PH and Liver Disease
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- What is liver disease?
- How does liver disease relate to pulmonary hypertension?
- What is POPH?
- Why does POPH develop?
- What makes POPH so serious?
- How is POPH diagnosed?
- How is POPH treated?
- Can patients with POPH be candidates for a liver transplant?
What is liver disease?
To understand liver disease, it is first essential to know what the liver does. The liver is the largest glandular organ in the body, and it has many jobs. It provides a substance that breaks down fats, produces several important compounds, stores certain vitamins, makes specific amino acids, converts glucose to glycogen, and makes sure there are certain levels of glucose in the blood. Most importantly for this discussion, however, the liver filters the blood and removes harmful substances from it.
Because it has so many jobs to do, the liver is an extremely important organ in keeping the body healthy. Therefore, if the liver becomes damaged or diseased, it creates problems throughout the body. Liver disease can take the form of cirrhosis (damage and scarring of the liver tissues that results in blocked blood flow and impaired liver function), or obstruction of blood flow to the liver without cirrhosis.
How does liver disease relate to pulmonary hypertension?
Liver disease can cause what is known as “portal hypertension,” meaning increased blood pressure in the veins that enter the liver. This increased pressure causes blood to bypass the liver; as a result, the blood is not subject to the liver’s work, which includes the removal or detoxification of chemicals and poisons in the body.
As a result, the blood vessels of the lung are exposed to possible toxic substances and this can damage the small arteries of the lungs, causing pulmonary arterial hypertension (PAH).
What is POPH?
Portopulmonary hypertension, or POPH, is a type of PAH that occurs as a result of advanced liver disease. This disease has the same characteristic symptoms as those found in cases of PAH that are not associated with liver disease.
Those characteristic symptoms of POPH include blood clots and other changes in the blood vessels of the lung. Symptoms the patient may notice are similar to those associated with classic PH, and include shortness of breath and limited ability to tolerate exercise.
Why does POPH develop?
The reason that POPH develops is unclear, but research has given us some clues. It is known that patients with POPH have a deficiency of prostacyclin (a substance that causes the blood vessels to relax), and an excess of endothelin I (an inflammatory mediator that causes the blood vessels to constrict, and also causes the inner and middle layers of the arteries of the lung to grow).
In addition, it appears that women and those with autoimmune-related cirrhosis may be predisposed to POPH. Most patients diagnosed with POPH are adults; few are children.
What makes POPH so serious?
In addition to the fact that POPH is a complication of liver disease (which is in itself very serious), POPH is a serious risk factor if a patient is being considered for a liver transplant. The risk of complications and death increase in a transplant patient with moderate or severe POPH.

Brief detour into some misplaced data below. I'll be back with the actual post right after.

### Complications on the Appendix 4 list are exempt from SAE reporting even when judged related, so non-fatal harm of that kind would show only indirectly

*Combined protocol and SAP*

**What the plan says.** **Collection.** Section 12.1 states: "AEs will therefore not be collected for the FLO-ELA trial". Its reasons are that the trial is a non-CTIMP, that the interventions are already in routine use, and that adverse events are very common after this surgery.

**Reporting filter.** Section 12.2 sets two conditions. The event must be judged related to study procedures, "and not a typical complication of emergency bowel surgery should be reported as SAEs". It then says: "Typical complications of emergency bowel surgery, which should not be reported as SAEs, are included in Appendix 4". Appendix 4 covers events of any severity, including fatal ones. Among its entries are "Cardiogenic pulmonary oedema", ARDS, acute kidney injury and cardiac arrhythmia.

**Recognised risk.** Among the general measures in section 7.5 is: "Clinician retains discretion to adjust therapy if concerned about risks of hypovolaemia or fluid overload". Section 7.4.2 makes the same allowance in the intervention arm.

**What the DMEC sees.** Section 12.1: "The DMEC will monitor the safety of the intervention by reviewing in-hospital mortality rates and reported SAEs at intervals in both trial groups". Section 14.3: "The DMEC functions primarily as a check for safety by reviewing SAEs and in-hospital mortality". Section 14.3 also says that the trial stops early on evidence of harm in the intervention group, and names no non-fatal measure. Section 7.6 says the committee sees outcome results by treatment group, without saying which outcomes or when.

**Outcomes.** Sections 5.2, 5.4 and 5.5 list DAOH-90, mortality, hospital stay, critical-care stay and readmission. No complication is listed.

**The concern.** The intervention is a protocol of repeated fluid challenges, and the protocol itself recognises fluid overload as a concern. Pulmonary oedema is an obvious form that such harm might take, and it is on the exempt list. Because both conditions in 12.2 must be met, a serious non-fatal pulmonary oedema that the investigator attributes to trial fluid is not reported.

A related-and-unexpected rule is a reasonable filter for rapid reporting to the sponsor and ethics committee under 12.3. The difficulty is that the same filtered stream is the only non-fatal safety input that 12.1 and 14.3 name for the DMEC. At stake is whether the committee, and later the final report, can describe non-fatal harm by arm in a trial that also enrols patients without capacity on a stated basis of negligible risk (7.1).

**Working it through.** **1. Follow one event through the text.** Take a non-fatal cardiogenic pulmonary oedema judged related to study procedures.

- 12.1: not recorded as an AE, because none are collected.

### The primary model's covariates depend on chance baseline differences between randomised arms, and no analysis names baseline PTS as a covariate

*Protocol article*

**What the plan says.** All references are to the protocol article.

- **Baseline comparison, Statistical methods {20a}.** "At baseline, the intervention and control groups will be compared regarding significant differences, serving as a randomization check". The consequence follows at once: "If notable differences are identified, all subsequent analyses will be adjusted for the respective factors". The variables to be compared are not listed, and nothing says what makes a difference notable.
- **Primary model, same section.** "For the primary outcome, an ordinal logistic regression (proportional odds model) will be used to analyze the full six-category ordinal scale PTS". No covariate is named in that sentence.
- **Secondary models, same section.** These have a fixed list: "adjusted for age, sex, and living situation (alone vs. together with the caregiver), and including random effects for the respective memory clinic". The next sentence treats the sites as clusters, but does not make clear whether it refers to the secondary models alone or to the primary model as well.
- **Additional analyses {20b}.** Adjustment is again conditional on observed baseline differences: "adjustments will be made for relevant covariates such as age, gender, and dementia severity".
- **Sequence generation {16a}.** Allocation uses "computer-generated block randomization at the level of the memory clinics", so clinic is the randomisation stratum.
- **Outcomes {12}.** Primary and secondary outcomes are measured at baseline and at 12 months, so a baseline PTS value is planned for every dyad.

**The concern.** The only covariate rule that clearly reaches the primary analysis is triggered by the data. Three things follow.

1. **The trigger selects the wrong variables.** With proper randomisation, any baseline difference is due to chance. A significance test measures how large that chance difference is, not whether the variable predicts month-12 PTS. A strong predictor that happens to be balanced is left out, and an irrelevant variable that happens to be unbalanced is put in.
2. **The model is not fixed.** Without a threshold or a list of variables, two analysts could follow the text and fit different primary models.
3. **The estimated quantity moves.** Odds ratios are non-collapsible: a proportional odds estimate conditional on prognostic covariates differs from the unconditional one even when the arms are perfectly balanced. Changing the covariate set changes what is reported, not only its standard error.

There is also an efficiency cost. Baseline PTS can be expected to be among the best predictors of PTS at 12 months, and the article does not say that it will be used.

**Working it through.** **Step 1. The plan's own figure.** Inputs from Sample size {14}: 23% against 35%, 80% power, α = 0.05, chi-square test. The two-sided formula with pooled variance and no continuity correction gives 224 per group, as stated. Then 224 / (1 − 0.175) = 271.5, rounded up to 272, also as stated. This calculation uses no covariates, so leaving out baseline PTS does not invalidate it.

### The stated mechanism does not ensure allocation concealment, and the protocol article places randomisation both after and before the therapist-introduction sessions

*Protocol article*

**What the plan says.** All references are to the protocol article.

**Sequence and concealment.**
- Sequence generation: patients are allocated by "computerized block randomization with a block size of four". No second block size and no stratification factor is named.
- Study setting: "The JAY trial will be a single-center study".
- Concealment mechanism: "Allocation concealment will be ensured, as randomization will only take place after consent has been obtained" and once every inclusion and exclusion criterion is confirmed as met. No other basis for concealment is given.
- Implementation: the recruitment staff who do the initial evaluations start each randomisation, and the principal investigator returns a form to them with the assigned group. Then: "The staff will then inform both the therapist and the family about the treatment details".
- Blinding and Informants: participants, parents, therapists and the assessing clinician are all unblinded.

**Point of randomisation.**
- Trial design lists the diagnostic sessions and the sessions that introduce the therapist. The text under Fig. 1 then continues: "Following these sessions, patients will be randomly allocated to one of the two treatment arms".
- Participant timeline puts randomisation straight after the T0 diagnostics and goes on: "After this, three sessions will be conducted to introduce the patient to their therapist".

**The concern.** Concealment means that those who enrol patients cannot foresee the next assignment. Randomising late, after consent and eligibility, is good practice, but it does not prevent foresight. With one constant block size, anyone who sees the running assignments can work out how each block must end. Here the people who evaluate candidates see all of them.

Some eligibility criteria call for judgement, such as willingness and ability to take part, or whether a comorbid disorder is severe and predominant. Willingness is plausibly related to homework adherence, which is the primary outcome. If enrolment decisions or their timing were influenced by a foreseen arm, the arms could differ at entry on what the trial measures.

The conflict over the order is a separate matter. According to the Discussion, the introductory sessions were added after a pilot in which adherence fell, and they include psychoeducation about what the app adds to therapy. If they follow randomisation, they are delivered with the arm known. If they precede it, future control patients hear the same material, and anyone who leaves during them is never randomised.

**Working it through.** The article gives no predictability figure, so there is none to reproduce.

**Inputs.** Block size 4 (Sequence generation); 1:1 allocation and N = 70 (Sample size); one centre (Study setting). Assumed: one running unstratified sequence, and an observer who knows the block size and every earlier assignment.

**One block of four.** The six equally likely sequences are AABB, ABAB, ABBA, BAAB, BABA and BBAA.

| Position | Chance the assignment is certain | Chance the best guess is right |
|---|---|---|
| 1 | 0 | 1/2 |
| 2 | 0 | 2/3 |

How is POPH diagnosed?
A specialist can diagnose POPH by identifying portal hypertension (high pressure in the veins of the liver), in conjunction with the usual signs of PAH. Patients who are being screened to be liver transplant candidates are given an echocardiogram as part of established practice guidelines.
If the echocardiogram shows that the pressure in the right side of the heart is abnormally high, that patient will need to have another test, known as a right heart catheterization, to rule out POPH.
Any patient with chronic liver disease and shortness of breath (even if he or she is not considering a transplant) should discuss with a specialist the possibility of having echocardiography to be screened for PH.
How is POPH treated?
Treatment of patients with POPH is an area that is still being studied. Because patients with POPH have not been included in many of the regular PAH drug studies, our knowledge is limited in terms of which drugs are most beneficial in caring for POPH patients.
However, there is hope on the horizon. Small studies done in the U.S. with epoprostenol have been encouraging. In both Europe and the U.S., improvement in POPH patients has also been seen in small drug studies with bosentan, ambrisentan, or sildenafil.
Can patients with POPH be candidates for a liver transplant?
There is not yet an easy answer to this question, again because studies are so limited. The outcome for patients with POPH when liver transplant is attempted continues to be unpredictable. If the pressure is high in the lungs during transplant, mortality during and after surgery is more likely.
However, limited but encouraging data suggests that patients who respond to 24-hour continuous intravenous epoprostenol, treprostinil, oral bosentan or sildenafil and who then undergo liver transplantation have excellent survival and in some cases complete resolution of POPH.
In all cases, the sooner a patient is tested, the sooner problems like POPH can be ruled out or addressed, generally leading to a better outcome for the patient.